I am confident to say that showing pre-spree materials on the news coverage of sprees does encourage the fatal actions of some wannabe copycat spree-killers, but also, that by deciding not to show such materials when they exist can also make copycat spree-killings less likely to occur. Even by showing a hard copy of any killer’s ‘manifesto’ on camera, it gives a legitimacy to it and the subsequent killings that it does not deserve. I have read Elliot Rodger’s ‘twisted world’ manifesto (as well as a few others I have come across) but his is the most disagreeable self-pitying and pathetic piece of solipsism I have seen – and as such I have refused to be seen holding it on camera – simply to deny it any ability to influence others.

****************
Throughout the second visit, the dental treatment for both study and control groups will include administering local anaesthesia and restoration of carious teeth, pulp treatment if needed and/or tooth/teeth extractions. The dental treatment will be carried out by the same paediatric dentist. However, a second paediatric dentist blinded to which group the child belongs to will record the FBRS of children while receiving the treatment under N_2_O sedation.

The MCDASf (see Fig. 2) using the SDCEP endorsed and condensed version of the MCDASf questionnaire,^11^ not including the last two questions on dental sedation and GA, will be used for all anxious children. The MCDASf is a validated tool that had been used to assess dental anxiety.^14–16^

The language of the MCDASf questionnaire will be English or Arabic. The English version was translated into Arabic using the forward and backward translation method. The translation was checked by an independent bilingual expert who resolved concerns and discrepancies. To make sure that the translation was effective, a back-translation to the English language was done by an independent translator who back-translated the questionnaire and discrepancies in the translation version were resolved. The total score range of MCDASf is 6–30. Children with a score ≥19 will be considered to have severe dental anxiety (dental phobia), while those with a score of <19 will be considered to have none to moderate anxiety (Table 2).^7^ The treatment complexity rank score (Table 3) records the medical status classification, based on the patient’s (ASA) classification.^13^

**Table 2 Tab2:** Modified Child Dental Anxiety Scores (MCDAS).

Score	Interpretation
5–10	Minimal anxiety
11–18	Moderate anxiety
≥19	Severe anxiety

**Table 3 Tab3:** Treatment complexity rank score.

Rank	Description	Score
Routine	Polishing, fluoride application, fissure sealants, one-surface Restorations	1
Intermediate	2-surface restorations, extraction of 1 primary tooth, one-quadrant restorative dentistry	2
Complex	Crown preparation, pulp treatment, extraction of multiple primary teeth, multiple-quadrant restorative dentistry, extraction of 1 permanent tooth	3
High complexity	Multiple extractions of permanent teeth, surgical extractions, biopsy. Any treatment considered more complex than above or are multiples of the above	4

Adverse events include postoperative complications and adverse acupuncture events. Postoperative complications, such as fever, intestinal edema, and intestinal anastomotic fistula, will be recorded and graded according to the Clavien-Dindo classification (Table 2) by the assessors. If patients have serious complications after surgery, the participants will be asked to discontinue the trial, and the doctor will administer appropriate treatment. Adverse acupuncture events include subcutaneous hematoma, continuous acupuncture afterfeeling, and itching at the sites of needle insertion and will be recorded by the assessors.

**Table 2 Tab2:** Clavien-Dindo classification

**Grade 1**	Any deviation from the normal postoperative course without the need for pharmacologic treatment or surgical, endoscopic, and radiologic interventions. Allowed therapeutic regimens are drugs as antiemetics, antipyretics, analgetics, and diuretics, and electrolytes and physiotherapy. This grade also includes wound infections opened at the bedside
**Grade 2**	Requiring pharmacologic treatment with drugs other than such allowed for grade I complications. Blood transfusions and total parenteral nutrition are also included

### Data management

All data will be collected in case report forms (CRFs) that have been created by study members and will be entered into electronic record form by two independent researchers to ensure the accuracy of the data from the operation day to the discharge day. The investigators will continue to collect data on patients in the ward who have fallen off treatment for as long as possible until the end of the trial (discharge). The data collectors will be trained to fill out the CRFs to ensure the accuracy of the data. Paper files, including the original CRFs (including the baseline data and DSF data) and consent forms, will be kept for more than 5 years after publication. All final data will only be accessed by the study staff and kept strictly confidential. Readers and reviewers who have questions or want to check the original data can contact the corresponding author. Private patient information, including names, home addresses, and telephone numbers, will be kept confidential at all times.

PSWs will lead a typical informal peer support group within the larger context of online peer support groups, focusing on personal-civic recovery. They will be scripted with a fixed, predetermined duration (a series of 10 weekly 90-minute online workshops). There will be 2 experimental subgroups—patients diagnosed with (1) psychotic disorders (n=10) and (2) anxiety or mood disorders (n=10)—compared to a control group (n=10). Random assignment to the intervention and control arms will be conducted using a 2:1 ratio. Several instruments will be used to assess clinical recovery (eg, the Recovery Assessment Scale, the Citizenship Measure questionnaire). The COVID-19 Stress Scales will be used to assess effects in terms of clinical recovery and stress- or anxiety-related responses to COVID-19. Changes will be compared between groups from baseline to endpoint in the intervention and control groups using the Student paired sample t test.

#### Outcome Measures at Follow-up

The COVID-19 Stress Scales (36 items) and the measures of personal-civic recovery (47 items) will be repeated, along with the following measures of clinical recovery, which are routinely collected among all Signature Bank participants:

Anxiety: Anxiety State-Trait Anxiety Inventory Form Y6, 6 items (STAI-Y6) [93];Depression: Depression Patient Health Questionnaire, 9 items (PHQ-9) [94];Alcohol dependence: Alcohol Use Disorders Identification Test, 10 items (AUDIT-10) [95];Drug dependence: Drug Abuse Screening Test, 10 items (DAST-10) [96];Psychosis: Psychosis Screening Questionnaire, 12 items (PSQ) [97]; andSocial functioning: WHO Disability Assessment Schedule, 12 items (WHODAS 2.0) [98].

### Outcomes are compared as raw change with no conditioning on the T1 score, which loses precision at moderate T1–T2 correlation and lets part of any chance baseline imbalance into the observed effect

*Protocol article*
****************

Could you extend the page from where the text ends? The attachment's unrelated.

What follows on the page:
Professor Craig Jackson was a consultant on the documentary ‘The Virgin Killer’ to be broadcast on Channel 4 at 22:05 on Sunday 15 June

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Craig Jackson

Craig Jackson

Head of Psychology Division at Birmingham City University